The stories that make up the main body of Peg + Cat: Out Of This World are in their own right hugely important to the DVD’s overall presentation. That is because each story has its own identity yet is connected to the others by the central thread of Peg and Cat visiting Richard in each story. The balance presented therein makes the stories their own clearly important part to the disc’s presentation. The lessons that are tied into each story are just as important to the collection’s presentation as the stories themselves. The lessons presented here are not just the standard math lessons either. The value of teamwork is taught alongside elementary level counting skills in “The Doohickkey Problem.” “Richard The Third” presents an equally lesson about self-confidence and sense of self alongside its own elementary counting lesson. “The Long Line Problem” and “The T-Ball Problem” are the only stories presented here that focus primarily on math. The prior teaches a basic lesson about ordinal numbers while the latter presets a basic lesson about statistics. Whether for the math lessons, the more personal lessons, or for both, it can be said that the lessons in whole add their own element to the collection. It clearly shows that continued effort by The Fred Rogers Company to instill that sense of self among audiences (and do so in a way that doesn’t exactly mirror the lessons from Daniel Tiger’s Neighborhood) all while also teaching valuable lessons, proving the importance of math in everyday life on a level that makes that importance accessible by younger audiences. There is no denying the impact that this balance of education (both socially and in terms of math) plays in the bigger picture of this collection. Together with the set’s featured episodes the two elements strengthen the DVD’s presentation even more. They still are not its only important elements. The bonus material that is included in the set is just as important to note as the set’s featured stories and their related lessons.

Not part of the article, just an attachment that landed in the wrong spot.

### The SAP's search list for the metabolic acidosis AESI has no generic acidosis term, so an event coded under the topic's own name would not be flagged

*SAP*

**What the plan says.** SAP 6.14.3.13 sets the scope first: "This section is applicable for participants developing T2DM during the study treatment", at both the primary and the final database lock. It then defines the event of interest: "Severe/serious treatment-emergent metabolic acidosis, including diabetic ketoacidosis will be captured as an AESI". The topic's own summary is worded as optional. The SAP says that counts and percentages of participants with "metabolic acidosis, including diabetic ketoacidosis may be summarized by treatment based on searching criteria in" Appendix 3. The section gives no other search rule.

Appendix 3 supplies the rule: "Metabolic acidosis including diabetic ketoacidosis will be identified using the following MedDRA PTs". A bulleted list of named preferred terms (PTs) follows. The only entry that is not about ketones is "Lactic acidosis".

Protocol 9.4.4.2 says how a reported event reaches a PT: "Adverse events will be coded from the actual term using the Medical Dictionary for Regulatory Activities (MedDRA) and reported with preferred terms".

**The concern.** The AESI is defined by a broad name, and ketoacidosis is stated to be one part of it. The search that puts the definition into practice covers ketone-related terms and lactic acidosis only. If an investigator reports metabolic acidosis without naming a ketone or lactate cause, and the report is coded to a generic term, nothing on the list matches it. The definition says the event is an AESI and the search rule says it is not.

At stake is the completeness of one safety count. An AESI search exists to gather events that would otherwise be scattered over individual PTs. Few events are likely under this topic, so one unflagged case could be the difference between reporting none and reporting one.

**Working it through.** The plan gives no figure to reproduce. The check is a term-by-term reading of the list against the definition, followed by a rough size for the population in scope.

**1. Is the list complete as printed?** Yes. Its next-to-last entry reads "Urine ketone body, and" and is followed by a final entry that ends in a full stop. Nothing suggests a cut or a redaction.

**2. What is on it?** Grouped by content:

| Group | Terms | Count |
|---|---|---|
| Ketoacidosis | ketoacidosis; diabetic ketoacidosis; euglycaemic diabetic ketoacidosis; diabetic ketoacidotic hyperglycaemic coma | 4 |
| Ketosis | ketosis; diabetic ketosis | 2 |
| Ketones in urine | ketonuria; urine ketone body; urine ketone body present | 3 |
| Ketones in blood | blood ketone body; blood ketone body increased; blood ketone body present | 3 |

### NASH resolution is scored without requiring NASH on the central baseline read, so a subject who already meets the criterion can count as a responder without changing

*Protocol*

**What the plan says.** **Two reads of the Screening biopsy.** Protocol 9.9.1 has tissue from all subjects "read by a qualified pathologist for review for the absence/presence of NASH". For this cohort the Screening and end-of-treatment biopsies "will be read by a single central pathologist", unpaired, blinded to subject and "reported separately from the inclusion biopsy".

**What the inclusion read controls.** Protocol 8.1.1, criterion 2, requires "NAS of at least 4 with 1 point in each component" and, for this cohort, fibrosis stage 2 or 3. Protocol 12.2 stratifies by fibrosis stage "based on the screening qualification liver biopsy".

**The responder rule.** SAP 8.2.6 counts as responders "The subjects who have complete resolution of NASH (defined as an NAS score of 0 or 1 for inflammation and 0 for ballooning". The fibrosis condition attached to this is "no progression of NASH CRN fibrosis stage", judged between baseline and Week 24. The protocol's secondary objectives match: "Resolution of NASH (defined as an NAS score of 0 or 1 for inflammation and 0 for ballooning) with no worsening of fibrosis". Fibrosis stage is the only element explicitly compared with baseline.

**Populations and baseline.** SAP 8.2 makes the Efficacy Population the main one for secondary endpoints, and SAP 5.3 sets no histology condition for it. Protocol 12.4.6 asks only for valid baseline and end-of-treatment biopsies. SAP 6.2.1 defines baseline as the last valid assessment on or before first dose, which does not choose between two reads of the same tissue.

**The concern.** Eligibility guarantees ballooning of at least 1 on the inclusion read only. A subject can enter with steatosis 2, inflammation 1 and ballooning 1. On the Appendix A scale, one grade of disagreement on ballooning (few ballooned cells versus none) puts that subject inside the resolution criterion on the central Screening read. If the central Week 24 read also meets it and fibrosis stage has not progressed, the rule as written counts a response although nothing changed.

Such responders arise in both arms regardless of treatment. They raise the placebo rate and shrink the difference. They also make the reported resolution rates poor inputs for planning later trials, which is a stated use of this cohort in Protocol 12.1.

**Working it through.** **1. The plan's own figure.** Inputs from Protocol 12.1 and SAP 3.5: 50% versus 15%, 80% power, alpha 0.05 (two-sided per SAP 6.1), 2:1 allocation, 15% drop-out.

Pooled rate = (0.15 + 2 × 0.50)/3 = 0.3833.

The stories that make up the main body of PBS Kids’ new Peg + Cat collection are undeniably important to the collection’s presentation. The social and mathematical lessons that are tied into the episodes are just as important to its collection as the stories themselves. They are not the collection’s only important elements, though. The bonus material that is included in the set is just as important to the collection’s presentation as its stories and lessons. That is because the bonus material is made up of lessons that drive home the concepts presented within each of the stories and lessons. They encourage parents and teachers to work with children in order to drive home those lessons, too. “Monster Math” is one of those bonuses. It drives home the basic counting lesson presented in “The Doohickey Problem” and “Richard The Third” by having an adult work with a child to build a “monster”–much like the one on the purple planet, who loves all things yellow—out of an empty tissue box and construction paper. The adult then cuts up the construction paper even more, putting numbers on each piece before giving those pieces to the child. From there, the adult calls out the numbers for the child to find and then feed to the monster.